Linda Brubaker led the review process.
Article first published online: 8 AUG 2011
Copyright © 2011 Wiley Periodicals, Inc.
Neurourology and Urodynamics
Volume 31, Issue 1, pages 115–120, January 2012
How to Cite
Sung, V. W. (2012), Reducing bias in pelvic floor disorders research: Using directed acyclic graphs as an aid. Neurourol. Urodyn., 31: 115–120. doi: 10.1002/nau.21183
Conflict of interest: none.
- Issue published online: 23 JAN 2012
- Article first published online: 8 AUG 2011
- Manuscript Accepted: 13 JUN 2011
- Manuscript Received: 11 MAY 2011
- Eunice Kennedy Shriver National Institute of Child Health and Human Development. Grant Number: K23HD060665
- bias (epidemiology);
- pelvic floor disorders;
- research methods;
- women's health
The aim of most pelvic floor disorders (PFD) research is to obtain an unbiased effect estimate and to make causal inferences. New developments in epidemiologic research, including the use of causal directed acyclic graphs (DAGs), have shown that traditional analytical strategies for research can be inadequate, leading to unintended consequences such as introducing additional bias. Although DAGs have been proven to be useful in other medical fields, their use has been limited in PFD research. The aim of this paper is to introduce DAGs and then demonstrate their application in PFD research. This paper will also illustrate how relying purely on statistical techniques can lead to pitfalls in reducing bias in research studies.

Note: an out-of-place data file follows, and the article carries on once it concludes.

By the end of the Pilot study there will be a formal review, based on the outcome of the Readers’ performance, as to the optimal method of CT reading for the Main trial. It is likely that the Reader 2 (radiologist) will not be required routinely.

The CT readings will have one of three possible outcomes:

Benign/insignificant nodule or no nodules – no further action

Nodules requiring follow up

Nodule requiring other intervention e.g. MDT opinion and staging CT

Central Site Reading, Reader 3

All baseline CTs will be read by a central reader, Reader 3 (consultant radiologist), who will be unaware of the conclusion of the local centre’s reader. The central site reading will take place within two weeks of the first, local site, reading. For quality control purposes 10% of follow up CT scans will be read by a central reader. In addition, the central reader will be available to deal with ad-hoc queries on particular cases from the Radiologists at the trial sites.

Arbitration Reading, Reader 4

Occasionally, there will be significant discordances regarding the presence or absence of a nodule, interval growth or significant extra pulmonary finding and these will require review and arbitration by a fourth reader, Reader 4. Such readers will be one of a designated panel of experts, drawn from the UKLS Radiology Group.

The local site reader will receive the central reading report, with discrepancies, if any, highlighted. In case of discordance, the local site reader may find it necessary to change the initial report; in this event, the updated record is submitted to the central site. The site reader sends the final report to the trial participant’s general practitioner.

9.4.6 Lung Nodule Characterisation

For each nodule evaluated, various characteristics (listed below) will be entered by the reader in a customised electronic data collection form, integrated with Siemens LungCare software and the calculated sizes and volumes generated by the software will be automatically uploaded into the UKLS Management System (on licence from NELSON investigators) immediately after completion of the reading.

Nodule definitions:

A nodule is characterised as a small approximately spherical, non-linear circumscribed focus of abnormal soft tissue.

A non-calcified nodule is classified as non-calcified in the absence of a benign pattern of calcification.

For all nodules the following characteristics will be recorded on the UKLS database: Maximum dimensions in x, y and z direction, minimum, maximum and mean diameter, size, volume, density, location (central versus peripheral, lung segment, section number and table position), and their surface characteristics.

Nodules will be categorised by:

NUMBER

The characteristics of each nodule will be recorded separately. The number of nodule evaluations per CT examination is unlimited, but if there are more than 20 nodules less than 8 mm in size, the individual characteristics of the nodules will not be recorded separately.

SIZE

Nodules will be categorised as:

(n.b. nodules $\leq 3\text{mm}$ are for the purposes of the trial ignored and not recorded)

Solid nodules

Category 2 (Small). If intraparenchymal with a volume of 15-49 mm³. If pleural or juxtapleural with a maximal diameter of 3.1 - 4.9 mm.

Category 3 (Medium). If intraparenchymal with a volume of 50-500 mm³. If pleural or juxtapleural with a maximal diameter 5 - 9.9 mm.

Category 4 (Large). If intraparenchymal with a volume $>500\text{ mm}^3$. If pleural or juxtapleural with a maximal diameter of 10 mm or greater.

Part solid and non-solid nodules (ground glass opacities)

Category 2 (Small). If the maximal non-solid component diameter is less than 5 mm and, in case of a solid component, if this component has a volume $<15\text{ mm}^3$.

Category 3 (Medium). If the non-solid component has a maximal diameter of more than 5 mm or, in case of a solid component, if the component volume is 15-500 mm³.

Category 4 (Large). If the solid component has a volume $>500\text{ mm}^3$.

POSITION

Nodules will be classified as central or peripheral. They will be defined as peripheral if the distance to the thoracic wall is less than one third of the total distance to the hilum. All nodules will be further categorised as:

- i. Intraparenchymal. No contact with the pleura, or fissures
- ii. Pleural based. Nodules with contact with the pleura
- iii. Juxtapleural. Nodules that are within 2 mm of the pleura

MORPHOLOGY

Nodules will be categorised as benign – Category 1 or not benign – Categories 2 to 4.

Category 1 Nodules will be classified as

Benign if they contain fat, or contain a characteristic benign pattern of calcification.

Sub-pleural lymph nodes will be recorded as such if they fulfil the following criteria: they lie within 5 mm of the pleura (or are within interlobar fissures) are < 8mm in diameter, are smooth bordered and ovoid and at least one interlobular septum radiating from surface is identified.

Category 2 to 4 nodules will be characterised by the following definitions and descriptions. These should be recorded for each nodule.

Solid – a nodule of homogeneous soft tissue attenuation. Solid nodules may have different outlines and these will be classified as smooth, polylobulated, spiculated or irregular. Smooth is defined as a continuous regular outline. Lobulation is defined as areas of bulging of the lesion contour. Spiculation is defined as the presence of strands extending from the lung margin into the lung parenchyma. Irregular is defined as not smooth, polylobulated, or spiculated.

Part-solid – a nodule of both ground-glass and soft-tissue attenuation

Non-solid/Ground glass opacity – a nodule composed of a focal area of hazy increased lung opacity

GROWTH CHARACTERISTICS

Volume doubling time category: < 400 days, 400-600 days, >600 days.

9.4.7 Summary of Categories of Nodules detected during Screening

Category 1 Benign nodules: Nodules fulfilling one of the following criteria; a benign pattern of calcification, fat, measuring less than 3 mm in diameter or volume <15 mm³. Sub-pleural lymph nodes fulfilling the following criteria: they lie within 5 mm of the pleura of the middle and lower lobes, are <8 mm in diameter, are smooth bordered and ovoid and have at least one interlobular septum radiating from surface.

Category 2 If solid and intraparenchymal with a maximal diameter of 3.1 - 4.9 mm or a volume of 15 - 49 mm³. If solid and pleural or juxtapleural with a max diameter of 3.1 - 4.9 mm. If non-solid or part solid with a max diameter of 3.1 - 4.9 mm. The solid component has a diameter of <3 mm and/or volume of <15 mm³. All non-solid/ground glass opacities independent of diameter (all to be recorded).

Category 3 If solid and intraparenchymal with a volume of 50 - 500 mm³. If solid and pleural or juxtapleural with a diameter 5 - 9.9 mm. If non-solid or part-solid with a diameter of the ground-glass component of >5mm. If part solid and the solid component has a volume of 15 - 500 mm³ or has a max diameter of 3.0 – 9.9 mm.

DAGs are a graphical epidemiologic tool that provide a method to select for potential confounders and minimize bias in the design and analysis of research studies. We start by providing an introduction to DAGs. We then describe six scenarios in PFD research in which DAGs can be helpful: (1) identifying appropriate confounding variables for adjustment; (2) identifying potential over-adjustment when conditioning on a mediator; (3) identifying unintended confounding due to inappropriate adjustment; (4) identifying unintended selection bias due to inappropriate adjustment; (5) planning analyses in cross-sectional studies; and (6) using DAGs as a framework to help plan data collection and analyses in PFD research.
We demonstrate how the application of DAGs as an aid to PFD research can help to decrease bias and discuss the insights and implications for study design and analytical approaches. Neurourol. Urodynam. 31:115–120, 2012. © 2011 Wiley Periodicals, Inc.